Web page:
Brightening my DayLilies

April was a tricky month. Formlabs is bustling; we announced a big new product to the world and now the days are spent on the final tweaks to get it into our customer’s hands. And what is my role in all of this? I am, well, focused on growing some vegetables in our still-too-short New England daylight.

A co-worker was tossing this LED growlight array – a decent number of the diodes were out on the left half , and the entire right half was dark

Silly comparisons aside, my work is quite disconnected from the big project that is now so thoroughly in the spotlight – I’m quite busy on Fuse, our beautiful freak of a machine, and I’m quite excited to someday share what I’ve been working on! But despite reality being the contrary – it has felt a bit like the world is passing me by. Getting past that notion isn’t easy, and recent happenings in life have lead me down a path lately of not knowing what is in store for the future. Some people turn to the wilderness, or go on big, expensive adventures to find a purpose (which I guess you could say I did last summer…), but I needed to find something a bit more local this spring to take my mind off these thoughts.

How not to remove 1W plastic encapsulated LEDs. I determined the bank that was entirely out was due to a led/backup Diode pair that had both failed. Either way, replacing some of the diodes was in order. Some online sources lead me to believe that these packages could handle 260C, but even with preheating, that didn’t manage to melt the solder used on this board. Higher temperatures lead to what you see here. They must bake these at a very precise temperature to flow the solder, but I don’t have that sort of patience for figuring that out…

Gardening is a great hobby turn to in moments like this – it’s both productive, relaxing, and time consuming. The trifecta of distraction! It’s also a soft spot for me – my late mom was prolific in her vegetable garden, and my memories of hiding in the cool, sweet-smelling corners of the sprawling patch in our front yard during the summer – filled with gigantic tomato vines, bean trellises, and sunflowers have always stuck with me. I won’t wax too poetic and claim to be carrying the torch or anything like that – but I can’t deny there is some feeling of connection there.

The technique I found worked best for the removal of dead LEDs involved cracking off the plastic housing, and blasting the thermal pad with a blunt Iron. To re-install, I applied a dab of solder paste to the thermal pad on the PCB, and soldered the two leads with the same iron. I was unable to reflow the solder paste, so either it will be conductive enough in its current form, it will get hot enough from the LED to reflow into place, or the LEDs will burn out and I’ll go back to where I started! 🤷‍♂️

I attempted to start some vegetables last in 2017, when I hid a few pots and trays in an unused stairwell of the building on campus where I worked (In hindsight, better documenting that would have been a good idea…). It definitely took up more of my time than a hobby should have, but it also gave me a routine, which I found helpful in keeping the ball rolling in the few chaotic months leading to my graduation. Starting from scratch is very rewarding – not only do you save a significant amount of money by growing from seed, but the feeling of seeing something increase in size by several orders of magnitude from nothing more than a bit of water, light, and various chemicals is pretty incredible. Maybe that’s what it feels like to be a parent? Probably not quite the same, but it is pretty easy to fall into the trap of calling the newly sprouted seeds the babies.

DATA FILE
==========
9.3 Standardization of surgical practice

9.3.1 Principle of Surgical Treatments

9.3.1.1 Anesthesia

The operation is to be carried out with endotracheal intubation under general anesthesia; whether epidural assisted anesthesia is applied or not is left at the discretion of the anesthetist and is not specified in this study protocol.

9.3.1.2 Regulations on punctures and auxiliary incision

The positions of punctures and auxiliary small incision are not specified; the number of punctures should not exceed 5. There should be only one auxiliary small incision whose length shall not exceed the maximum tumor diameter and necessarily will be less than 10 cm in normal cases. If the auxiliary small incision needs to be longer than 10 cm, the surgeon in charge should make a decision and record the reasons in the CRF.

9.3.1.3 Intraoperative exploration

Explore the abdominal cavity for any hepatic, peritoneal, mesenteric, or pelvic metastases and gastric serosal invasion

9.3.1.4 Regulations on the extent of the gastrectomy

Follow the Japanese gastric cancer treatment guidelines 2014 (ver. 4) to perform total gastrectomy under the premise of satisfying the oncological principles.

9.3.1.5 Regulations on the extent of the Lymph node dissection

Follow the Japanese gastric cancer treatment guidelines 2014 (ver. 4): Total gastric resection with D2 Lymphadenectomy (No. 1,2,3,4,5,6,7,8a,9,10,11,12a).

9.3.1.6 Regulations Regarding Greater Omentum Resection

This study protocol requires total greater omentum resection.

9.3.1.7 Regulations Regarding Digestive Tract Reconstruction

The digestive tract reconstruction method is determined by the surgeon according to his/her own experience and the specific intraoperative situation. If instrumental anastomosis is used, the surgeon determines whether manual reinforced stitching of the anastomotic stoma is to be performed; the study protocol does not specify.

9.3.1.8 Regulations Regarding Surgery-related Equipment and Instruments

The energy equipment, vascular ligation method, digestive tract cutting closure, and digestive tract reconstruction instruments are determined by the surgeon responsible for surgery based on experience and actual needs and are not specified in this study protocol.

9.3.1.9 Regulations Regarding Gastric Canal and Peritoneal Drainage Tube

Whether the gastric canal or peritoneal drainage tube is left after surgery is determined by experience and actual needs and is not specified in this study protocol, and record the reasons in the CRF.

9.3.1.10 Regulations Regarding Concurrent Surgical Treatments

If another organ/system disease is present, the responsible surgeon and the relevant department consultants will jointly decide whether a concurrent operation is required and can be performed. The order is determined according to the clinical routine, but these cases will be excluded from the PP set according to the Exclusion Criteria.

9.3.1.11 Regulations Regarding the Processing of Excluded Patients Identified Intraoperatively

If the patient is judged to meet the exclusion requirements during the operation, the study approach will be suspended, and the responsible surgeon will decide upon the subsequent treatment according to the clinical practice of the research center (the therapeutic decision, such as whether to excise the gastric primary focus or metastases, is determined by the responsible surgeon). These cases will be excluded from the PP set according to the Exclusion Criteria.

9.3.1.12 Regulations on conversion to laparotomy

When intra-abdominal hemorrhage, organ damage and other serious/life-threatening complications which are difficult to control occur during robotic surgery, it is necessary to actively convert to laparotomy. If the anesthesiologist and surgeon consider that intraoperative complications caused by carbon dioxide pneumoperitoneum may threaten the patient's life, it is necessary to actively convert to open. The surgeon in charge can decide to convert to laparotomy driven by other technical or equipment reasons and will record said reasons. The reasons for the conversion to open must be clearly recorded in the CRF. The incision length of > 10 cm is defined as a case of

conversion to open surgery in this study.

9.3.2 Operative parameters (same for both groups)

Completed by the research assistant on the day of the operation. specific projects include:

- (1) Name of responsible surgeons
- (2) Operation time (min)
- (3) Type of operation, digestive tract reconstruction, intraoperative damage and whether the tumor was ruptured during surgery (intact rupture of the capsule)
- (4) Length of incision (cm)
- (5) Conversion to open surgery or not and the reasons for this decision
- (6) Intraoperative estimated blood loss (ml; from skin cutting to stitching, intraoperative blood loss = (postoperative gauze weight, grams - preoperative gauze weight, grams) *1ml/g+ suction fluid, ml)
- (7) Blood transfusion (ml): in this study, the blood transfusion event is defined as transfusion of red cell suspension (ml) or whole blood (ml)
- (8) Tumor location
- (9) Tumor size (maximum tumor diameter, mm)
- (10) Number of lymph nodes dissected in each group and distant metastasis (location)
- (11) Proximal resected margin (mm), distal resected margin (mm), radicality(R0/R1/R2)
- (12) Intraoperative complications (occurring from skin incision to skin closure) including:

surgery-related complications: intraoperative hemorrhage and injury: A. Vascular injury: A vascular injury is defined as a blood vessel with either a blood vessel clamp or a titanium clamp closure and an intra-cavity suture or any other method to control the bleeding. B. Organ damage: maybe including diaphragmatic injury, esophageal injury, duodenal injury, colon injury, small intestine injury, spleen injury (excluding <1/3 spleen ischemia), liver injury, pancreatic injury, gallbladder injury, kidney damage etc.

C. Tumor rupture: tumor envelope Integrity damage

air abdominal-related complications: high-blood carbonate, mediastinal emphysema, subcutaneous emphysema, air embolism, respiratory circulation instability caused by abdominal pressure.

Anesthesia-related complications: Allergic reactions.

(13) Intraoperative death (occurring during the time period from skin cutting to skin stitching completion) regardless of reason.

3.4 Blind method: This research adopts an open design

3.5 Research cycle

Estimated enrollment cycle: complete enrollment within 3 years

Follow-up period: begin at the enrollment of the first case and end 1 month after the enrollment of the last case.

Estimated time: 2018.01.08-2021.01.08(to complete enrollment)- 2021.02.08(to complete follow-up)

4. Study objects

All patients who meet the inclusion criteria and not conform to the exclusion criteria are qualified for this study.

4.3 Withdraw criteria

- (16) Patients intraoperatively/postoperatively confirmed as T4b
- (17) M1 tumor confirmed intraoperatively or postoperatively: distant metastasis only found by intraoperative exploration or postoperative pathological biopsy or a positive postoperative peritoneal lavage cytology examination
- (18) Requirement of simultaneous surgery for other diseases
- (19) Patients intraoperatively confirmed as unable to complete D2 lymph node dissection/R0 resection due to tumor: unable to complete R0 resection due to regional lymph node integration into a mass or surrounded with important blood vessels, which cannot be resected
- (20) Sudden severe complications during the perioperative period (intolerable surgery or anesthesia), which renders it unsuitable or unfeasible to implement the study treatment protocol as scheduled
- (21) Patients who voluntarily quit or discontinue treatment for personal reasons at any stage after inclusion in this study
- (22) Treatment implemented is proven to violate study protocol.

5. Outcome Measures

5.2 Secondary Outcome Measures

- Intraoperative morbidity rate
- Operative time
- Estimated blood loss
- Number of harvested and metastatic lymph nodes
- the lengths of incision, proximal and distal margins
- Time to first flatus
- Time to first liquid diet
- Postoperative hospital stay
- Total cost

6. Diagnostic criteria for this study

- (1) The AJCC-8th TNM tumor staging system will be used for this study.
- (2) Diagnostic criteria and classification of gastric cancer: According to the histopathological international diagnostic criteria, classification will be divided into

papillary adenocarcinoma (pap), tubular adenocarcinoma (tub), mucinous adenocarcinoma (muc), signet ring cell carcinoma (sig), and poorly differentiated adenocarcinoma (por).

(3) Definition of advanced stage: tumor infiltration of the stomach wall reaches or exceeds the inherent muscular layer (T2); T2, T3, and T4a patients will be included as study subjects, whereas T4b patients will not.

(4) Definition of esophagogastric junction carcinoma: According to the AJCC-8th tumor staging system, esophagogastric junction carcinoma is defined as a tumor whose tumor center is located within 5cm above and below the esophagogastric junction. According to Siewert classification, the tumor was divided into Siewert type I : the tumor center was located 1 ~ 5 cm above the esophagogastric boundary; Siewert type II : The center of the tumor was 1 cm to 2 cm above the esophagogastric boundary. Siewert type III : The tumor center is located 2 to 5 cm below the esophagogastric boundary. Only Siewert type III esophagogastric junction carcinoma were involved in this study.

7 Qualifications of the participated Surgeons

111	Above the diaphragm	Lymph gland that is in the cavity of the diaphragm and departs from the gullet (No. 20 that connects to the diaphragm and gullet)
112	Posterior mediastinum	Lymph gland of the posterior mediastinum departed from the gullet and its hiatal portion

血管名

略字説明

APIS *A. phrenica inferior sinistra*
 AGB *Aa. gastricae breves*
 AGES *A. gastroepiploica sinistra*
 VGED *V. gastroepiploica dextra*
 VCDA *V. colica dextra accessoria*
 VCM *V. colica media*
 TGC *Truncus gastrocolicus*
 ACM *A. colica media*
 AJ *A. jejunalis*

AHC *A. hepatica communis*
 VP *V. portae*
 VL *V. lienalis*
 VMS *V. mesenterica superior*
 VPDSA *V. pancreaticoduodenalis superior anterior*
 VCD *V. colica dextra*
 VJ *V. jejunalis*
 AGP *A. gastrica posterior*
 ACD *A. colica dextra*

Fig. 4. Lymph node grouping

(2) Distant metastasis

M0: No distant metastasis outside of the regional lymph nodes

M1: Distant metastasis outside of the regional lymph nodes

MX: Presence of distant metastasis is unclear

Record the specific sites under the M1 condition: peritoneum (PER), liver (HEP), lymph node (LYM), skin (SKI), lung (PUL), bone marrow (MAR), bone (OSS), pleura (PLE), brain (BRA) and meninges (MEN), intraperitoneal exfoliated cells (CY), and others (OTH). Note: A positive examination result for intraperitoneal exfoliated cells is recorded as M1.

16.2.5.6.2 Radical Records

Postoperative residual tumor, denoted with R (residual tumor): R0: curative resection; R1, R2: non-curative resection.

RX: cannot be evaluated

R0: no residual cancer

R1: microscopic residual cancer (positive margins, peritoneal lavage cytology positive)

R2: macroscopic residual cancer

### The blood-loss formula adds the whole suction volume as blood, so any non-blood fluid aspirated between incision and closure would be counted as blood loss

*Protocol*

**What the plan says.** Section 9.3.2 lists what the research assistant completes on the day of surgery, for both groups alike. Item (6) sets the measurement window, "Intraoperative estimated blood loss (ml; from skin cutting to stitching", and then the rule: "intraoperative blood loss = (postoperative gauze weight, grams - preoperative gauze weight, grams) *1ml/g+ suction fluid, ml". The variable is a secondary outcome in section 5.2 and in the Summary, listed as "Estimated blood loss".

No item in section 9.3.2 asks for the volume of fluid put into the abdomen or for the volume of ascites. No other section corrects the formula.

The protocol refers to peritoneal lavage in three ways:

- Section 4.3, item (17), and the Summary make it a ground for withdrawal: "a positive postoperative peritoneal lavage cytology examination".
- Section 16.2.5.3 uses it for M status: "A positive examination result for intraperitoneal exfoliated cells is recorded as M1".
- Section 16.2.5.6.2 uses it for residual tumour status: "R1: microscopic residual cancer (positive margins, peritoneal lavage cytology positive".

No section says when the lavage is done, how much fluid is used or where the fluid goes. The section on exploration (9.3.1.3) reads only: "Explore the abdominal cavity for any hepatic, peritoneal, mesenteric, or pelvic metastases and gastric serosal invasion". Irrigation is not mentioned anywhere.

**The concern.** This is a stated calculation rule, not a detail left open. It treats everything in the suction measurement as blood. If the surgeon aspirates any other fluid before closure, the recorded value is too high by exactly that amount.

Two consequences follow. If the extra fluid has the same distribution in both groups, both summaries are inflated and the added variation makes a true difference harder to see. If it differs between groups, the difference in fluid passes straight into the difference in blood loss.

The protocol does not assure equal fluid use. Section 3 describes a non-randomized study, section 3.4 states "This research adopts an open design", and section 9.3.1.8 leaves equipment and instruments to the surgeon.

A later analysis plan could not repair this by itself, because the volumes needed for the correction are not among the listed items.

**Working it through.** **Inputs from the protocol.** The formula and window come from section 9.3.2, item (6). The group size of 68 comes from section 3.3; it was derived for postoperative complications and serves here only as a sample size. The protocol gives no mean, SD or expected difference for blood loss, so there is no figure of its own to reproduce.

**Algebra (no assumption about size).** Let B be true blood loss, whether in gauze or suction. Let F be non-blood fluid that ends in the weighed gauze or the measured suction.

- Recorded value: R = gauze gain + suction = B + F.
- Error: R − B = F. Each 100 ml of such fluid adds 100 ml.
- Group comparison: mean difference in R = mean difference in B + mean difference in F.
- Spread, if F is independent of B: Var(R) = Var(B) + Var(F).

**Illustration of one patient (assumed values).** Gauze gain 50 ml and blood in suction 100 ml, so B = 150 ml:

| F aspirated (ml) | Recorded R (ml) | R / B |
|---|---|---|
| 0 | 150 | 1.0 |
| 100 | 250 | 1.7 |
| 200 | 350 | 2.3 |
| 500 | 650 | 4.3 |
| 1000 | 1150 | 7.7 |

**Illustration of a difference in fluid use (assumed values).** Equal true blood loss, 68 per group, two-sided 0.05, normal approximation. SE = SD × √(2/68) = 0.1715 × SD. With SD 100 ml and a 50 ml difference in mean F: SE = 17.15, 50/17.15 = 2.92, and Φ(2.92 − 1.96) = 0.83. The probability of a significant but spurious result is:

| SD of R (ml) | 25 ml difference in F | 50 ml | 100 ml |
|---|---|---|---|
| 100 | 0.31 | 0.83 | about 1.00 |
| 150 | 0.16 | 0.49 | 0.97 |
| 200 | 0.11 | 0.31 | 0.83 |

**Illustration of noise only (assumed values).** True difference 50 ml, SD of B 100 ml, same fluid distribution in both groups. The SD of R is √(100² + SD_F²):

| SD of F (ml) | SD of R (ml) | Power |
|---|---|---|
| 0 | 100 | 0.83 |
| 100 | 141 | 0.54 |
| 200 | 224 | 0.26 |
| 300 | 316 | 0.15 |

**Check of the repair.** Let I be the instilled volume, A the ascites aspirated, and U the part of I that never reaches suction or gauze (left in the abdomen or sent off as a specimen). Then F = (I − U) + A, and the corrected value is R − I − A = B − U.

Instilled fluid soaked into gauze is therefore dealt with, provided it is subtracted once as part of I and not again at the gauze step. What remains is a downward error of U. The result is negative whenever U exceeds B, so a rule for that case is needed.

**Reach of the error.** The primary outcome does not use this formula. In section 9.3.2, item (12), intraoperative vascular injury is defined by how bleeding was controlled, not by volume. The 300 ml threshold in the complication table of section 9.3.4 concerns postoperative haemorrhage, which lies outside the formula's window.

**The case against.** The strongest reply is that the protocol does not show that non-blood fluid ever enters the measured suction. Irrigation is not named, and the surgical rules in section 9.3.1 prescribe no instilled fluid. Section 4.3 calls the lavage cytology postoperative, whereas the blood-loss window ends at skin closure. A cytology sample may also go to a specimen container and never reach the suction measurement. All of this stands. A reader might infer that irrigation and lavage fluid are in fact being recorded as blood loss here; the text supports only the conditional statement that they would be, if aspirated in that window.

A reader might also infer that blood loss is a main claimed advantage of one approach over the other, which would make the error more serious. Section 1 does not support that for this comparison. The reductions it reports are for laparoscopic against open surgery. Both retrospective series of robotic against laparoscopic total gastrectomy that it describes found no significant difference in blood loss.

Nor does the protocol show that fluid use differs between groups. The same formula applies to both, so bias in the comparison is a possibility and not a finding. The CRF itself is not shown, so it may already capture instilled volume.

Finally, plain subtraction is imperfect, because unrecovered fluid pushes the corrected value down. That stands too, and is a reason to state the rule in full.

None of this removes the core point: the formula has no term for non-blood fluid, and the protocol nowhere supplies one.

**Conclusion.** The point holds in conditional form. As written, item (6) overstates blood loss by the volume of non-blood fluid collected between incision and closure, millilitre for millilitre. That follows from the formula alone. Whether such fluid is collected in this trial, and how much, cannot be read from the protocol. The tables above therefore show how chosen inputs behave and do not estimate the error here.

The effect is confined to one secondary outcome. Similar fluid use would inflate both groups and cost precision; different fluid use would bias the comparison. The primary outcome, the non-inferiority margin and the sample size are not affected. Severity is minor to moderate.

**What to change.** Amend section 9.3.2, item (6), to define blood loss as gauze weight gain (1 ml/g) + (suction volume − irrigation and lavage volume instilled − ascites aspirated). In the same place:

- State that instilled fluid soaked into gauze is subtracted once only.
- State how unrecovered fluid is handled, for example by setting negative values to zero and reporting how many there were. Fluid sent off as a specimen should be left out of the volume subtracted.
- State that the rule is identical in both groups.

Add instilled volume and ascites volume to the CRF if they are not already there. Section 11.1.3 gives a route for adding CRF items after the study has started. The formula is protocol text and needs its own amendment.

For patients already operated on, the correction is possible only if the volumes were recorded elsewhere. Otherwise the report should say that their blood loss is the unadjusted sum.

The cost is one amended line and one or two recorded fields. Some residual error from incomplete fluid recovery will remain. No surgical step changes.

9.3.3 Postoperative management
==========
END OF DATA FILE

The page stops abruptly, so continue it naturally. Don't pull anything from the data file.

We’re in business! let’s grow some seedlings under here!

I missed one LED, and definitely missed on the color temperature. That was actually intentional – the Phosphors in cool white LEDs absorb/re-emit less of the blue light emitting from the chip, and there is an inherent power loss involved in that change in frequency. This means that for a given electrical power in (which is true here, since the LED bank is driven by a constant current of ~540mA), cool white LEDs in theory put out a bit more light, or at least generate less heat per unit light output ( I think). Also, the cool whites were cheaper. So maybe I am just trying to justify my frugality..

This year, I might not have the similar levels of stress, and I’ll admit my life is a lot more predictable now than when I was on the cusp of entering the adult world. But I do think a routine, on top of the daily tasks of the office, is a good thing for me right now. Hopefully now that I am armed with more disposable income, a bit more time in the evenings, and some friends with similarly-colored thumbs, the fruits – or tubers, or whatever of the labor will be a bit greater!

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